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Biographical entry Pennell, Vernon Charles (1889 - 1976)

MRCS 1913; FRCS 1920; BA Cambridge 1911; MB BCh 1916; LRCP 1913.

30 September 1889
2 March 1976
General surgeon


Vernon Pennell was born in Lincoln on 30 September 1889, the eldest son of Charles Waldegrave Pennell, a seed merchant, and Jessie Folkes. After education at Harrow School, with an exhibition to Pembroke College, Cambridge, in 1908 and a scholarship in the following year, he secured a first class in Natural Sciences in 1911 and moved to St Thomas's Hospital as a university scholar, qualifying in time to serve in the RAMC during the first world war. On demobilization, having been elected a Fellow of Pembroke in 1914, he returned to his old college as an assistant tutor and director of medical studies. He was then surgical registrar to Addenbrooke's Hospital and became FRCS in 1920 before appointment to the honorary staff in 1927. He was a member of the Court of Examiners for the Royal College of Surgeons and an examiner in surgery for the University of Cambridge. He became a life Fellow and senior Fellow of Pembroke and was a member of the Moynihan Club as well as the British Association of Urological Surgeons.

During his post-war years Vernon Pennell was remembered as a dynamic figure and a clear and impressive anatomical teacher, drawing diagrams swiftly and accurately as he talked. He did not suffer fools gladly and was outspokenly critical of the idle and incompetent. As a practising surgeon his clinical knowledge lent piquancy to his anatomical discourse and he was widely recognised as an excellent teacher. In the Final Fellowship he had the reputation of being terse and irascible, but he was always fair in his markings. He was keenly interested in the subsequent careers of those he had taught and always willing to give help and advice to those who sought his support. He was a notably competent and dexterous surgeon, kind and understanding to his patients and taking immense care with them. He played a full and active part in college life at Cambridge and was a warm and generous host. A keen cricketer, who just failed to get into the Harrow XI, he later played for Lincolnshire and remained an ardent and critical follower of the game.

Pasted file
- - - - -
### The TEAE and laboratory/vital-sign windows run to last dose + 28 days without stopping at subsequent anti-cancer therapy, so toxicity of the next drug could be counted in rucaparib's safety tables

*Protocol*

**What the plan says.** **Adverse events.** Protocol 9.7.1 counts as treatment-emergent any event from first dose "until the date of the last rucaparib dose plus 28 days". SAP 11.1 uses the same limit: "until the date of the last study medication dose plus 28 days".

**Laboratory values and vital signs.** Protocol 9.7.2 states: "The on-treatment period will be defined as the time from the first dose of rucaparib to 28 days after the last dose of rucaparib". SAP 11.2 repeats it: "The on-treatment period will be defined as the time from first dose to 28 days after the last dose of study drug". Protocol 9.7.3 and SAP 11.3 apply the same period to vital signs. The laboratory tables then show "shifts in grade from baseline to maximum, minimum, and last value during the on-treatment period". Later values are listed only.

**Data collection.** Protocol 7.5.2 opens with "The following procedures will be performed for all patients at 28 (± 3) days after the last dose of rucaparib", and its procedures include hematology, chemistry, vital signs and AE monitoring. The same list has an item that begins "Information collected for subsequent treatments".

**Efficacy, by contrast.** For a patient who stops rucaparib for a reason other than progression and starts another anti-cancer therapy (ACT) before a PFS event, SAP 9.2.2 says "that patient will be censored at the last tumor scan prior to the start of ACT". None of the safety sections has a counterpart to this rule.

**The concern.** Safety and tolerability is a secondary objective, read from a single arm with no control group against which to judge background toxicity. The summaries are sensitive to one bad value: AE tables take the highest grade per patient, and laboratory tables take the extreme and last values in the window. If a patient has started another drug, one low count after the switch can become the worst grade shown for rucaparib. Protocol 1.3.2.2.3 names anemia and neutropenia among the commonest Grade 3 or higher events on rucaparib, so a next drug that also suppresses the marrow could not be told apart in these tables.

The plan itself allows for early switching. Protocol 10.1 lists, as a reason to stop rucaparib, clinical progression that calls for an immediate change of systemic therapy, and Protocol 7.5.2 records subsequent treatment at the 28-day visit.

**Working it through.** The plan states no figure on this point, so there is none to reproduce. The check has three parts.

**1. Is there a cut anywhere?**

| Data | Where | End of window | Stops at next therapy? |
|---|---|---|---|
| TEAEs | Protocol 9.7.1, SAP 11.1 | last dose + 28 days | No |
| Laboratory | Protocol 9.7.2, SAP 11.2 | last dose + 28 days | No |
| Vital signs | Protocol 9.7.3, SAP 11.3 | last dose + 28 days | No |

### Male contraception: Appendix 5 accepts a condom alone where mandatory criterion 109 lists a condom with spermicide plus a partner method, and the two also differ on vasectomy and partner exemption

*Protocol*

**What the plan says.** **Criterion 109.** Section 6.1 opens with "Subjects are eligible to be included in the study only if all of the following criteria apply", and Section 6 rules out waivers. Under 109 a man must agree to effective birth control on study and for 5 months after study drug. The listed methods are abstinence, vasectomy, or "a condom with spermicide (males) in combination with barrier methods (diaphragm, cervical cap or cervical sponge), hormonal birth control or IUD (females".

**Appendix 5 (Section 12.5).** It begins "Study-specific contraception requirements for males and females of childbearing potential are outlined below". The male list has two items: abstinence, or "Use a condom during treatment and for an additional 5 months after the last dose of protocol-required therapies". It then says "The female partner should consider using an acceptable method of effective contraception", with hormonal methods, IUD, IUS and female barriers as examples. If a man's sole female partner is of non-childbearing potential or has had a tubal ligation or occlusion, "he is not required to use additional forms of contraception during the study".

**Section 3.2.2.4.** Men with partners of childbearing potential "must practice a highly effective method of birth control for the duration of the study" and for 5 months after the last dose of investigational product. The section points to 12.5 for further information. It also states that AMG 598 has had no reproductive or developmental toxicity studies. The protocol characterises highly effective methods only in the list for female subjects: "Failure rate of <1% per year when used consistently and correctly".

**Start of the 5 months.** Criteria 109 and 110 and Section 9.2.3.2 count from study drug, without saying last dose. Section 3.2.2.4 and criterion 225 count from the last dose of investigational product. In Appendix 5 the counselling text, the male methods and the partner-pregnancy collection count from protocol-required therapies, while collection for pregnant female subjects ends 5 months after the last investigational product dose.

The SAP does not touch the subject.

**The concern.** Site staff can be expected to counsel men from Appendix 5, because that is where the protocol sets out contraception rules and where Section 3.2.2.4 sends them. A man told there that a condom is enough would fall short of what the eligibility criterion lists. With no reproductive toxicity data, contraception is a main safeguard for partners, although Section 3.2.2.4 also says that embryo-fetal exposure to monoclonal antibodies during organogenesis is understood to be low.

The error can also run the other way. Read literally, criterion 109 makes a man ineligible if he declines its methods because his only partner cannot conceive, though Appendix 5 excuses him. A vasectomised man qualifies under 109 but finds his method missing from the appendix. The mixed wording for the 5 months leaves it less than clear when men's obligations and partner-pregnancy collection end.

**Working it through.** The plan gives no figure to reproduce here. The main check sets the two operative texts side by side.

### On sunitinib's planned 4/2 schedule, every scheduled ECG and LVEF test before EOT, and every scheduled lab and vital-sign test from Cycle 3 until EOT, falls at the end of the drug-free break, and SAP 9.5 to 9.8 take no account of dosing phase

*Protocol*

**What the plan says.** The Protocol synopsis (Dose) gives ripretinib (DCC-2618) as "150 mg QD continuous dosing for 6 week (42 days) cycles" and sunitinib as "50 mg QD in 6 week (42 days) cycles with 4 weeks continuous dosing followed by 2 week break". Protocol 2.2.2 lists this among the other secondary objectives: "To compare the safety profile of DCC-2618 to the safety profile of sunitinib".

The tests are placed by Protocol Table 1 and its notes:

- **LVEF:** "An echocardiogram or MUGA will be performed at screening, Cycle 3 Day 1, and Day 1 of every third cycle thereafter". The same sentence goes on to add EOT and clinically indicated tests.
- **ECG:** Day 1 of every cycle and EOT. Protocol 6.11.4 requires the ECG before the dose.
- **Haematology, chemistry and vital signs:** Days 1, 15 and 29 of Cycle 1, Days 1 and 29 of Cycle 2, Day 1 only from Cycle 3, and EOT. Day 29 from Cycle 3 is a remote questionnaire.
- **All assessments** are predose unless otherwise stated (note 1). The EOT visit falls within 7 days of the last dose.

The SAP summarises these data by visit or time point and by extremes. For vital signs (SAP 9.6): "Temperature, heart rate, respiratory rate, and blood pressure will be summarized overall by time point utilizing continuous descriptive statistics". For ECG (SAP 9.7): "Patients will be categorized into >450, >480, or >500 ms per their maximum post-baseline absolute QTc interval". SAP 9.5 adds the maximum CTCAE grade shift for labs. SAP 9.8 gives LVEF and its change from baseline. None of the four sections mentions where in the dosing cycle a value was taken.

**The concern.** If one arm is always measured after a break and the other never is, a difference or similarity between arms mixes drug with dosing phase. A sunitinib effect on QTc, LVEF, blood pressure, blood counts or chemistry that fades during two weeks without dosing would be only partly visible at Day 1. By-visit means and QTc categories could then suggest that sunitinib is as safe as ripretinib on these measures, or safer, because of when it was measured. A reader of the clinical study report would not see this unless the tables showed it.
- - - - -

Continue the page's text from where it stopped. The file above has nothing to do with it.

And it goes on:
Described as a staunch friend, a good clubman and a lively raconteur, his forthright expressions of opinion on academic, athletic and political subjects gave great pleasure and entertainment even to those who did not agree with him. He was twice married, first to Alberta Sanders, who died in 1960 and by whom there was one son, and then to Catherine Margaret Nisbett. He died in a nursing home at Cambridge on 2 March 1976, aged 86.

Sources used to compile this entry: [The Times 4 March 1976; Daily Telegraph 4 March 1976; Brit med J 1976, 1, 841].

The Royal College of Surgeons of England